Nearly half of IT professionals believe that the U.S. government will be hit with a "major cyberattack" in the next 12 months, according to the survey, conducted for the Business Software Alliance. BSA President Richard Holleyman, announcing the survey results at an e-government conference here, said an attack could range from a discrete attempt to get at a select group of highly sensitive data to a broad-ranging attack on multiple systems.
The most important step that needs to be taken is to make sure that even if government systems are breached, the data itself is encrypted and protected.
The government's own past surveys have also given many government agenciesgrades when it comes to computer security.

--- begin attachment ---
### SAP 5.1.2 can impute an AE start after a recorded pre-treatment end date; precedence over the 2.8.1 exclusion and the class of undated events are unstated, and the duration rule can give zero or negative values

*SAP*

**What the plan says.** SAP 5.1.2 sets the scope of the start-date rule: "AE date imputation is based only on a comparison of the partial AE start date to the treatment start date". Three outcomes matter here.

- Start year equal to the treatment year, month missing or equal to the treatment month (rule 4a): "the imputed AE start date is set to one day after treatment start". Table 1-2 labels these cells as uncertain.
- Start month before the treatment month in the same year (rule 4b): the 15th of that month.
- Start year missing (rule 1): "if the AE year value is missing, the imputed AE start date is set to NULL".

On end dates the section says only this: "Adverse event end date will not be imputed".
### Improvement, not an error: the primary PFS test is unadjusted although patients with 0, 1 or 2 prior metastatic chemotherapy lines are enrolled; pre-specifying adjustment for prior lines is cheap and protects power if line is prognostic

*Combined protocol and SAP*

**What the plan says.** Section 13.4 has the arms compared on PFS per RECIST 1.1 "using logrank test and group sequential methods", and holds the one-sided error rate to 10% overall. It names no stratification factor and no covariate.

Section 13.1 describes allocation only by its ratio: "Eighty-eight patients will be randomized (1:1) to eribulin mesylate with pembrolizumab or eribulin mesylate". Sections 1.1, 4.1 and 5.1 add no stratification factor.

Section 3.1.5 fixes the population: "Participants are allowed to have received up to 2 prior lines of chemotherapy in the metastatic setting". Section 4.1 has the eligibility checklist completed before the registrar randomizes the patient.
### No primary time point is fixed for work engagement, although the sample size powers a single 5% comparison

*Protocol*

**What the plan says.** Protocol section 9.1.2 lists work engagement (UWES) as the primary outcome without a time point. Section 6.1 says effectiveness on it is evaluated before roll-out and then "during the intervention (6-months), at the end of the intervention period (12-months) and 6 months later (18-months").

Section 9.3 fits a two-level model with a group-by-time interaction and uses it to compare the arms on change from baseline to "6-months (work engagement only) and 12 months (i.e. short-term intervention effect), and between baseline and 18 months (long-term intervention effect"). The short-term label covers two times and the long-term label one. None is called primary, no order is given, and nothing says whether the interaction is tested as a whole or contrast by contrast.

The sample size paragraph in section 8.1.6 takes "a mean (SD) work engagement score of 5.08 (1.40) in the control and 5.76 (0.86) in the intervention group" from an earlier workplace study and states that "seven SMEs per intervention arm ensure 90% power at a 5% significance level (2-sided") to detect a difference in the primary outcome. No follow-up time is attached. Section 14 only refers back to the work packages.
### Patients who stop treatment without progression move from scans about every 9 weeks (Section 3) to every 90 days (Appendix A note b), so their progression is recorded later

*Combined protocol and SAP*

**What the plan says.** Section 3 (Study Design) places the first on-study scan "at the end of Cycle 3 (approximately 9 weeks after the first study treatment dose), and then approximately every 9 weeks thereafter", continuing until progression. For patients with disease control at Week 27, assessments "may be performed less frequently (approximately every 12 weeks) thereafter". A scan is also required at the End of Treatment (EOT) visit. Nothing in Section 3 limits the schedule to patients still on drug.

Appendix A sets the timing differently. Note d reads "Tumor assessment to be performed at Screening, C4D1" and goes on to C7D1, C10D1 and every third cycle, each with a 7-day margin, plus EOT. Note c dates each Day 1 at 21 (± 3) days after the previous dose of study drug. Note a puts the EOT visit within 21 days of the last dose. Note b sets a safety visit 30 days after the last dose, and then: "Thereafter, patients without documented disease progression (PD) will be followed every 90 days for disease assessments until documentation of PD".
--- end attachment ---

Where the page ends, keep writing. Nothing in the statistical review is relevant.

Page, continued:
But officials at the press conference cautioned, "If we think technology is a silver bullet, we're wrong."
"It's got to be used with policies and procedures," said Bill Conner, CEO of BSA member Entrust, which sells IT security software and services.
The government should be devoting at least as much time, energy and money to cybersecurity as it did to the Year 2000 bug, Conner said.
"We put a lot of emphasis on airplane security and barricades, but what about flight plans," he said.
The BSA has been meeting with government to address the problems, Holleyman said, and has encouraged Congress to include cybersecurity in the duties being assigned to the proposed cabinet-level homeland defense agency. But he said he did not think the "sense of urgency" has been attached to the concerns.